With co-authors Matthew Santa and Thomas Hughes, Lisa Garner Santa developed the Flute/Theory Workout, a method that efficiently introduces full-range scalar and chordal flute technique while introducing music theory fundamentals at the same time. The Workout, which comes with an entertaining accompaniment CD, is available through Carolyn Nussbaum Music Co., and Flute World. You can also find all-level tutorials online through MusicProfessor.com or Udemy. Dr. Garner Santa holds performance degrees from West Texas State University, Florida State University, and The Shepherd School of Music at Rice University. Her teachers to whom she is eternally grateful include Carol Wincenc, Charles DeLaney, Sally Turk, and Helen Blackburn.
To contact Dr. Garner Santa, please email email@example.com.
Andrew Stetson — Senior Associate Director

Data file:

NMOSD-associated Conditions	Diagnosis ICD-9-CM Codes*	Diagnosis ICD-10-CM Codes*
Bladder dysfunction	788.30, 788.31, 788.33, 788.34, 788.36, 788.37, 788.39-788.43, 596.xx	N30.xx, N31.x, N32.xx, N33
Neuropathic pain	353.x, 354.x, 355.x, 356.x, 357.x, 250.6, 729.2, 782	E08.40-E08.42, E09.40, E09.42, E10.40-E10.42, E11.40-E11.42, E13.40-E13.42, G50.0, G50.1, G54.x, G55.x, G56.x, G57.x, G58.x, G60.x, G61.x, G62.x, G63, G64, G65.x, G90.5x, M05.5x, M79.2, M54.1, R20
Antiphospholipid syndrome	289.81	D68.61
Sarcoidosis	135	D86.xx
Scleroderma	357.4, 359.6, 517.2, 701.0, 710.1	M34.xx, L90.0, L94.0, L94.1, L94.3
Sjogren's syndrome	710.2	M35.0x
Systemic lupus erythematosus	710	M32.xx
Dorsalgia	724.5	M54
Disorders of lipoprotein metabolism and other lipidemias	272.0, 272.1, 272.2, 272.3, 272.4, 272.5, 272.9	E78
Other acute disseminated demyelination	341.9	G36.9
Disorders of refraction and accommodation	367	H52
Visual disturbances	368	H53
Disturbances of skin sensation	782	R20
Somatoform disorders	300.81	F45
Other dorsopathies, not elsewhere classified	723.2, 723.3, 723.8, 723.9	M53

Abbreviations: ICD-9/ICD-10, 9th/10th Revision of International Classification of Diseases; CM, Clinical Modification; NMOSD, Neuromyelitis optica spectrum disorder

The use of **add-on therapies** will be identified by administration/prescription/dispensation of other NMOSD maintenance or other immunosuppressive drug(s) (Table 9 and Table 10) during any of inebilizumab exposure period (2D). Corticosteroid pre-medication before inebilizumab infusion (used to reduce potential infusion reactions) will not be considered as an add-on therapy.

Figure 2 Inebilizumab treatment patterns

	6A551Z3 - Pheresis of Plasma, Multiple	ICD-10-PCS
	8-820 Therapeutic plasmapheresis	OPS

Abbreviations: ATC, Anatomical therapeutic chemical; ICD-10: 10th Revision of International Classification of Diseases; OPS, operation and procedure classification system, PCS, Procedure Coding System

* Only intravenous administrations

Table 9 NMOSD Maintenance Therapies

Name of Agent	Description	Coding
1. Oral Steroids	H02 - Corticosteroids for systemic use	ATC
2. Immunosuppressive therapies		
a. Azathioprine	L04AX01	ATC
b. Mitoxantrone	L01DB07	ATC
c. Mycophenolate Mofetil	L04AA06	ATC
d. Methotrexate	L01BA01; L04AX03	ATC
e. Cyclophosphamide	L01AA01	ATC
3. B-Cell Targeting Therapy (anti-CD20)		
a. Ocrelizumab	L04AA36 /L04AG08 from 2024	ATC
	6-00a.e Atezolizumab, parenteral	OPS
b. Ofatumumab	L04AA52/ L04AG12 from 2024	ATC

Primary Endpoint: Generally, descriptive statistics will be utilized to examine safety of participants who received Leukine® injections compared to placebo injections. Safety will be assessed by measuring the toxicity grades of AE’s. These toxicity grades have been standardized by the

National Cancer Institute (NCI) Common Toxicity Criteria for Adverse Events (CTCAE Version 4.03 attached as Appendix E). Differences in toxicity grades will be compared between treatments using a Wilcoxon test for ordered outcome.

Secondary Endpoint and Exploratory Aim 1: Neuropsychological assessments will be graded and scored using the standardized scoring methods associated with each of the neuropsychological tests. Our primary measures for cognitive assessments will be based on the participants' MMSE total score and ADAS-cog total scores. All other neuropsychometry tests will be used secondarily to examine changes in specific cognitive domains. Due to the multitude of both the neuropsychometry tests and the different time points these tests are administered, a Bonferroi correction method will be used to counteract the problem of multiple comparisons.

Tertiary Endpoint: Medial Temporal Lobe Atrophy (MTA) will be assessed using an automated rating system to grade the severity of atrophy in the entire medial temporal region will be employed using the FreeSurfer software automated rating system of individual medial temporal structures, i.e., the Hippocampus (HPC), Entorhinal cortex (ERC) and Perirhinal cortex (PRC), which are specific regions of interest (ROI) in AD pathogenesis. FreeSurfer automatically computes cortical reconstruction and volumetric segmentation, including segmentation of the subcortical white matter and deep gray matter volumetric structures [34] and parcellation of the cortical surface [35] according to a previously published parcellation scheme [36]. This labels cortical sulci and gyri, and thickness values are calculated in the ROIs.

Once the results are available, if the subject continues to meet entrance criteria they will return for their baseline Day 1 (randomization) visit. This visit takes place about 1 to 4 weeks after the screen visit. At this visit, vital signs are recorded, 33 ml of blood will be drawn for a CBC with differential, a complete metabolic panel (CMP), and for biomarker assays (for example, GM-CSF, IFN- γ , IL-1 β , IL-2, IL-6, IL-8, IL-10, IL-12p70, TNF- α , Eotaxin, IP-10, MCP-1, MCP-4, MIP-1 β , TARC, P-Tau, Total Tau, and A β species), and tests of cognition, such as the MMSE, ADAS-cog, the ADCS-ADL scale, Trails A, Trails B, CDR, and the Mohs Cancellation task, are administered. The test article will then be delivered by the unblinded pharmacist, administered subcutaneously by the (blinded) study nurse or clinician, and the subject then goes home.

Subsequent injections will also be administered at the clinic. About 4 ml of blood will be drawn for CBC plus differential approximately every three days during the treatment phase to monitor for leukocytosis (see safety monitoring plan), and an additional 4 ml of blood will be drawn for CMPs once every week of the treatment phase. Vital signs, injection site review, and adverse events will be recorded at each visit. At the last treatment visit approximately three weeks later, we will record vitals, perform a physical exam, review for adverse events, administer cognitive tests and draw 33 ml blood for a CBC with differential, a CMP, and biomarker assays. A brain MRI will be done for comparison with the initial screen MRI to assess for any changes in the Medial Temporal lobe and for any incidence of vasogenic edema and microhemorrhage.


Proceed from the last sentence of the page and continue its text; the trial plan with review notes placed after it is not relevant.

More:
Dr. Andrew Stetson maintains a versatile career as a performing artist, clinician, educator, and scholar. As an orchestral musician, he has performed with the Alabama Symphony, Albany Symphony (NY), Boston Philharmonic, Colorado Music Festival Orchestra, Houston Symphony, Lubbock Symphony, and Steamboat Springs Symphony Orchestras. In addition to performances with the Texas Tech Faculty Brass Quintet, Dr. Stetson has performed with the Boston Chamber Music Society and as part of the Monadnock Music Festival. As a soloist, Dr. Stetson presents numerous recitals throughout the United States and has appeared as a featured soloist with the Texas Tech Symphonic Wind Ensemble and Symphonic Band. Prior to his appointment at Texas Tech, he placed in the International Trumpet Guild Solo Competition and performed in the live rounds of the National Trumpet Competition.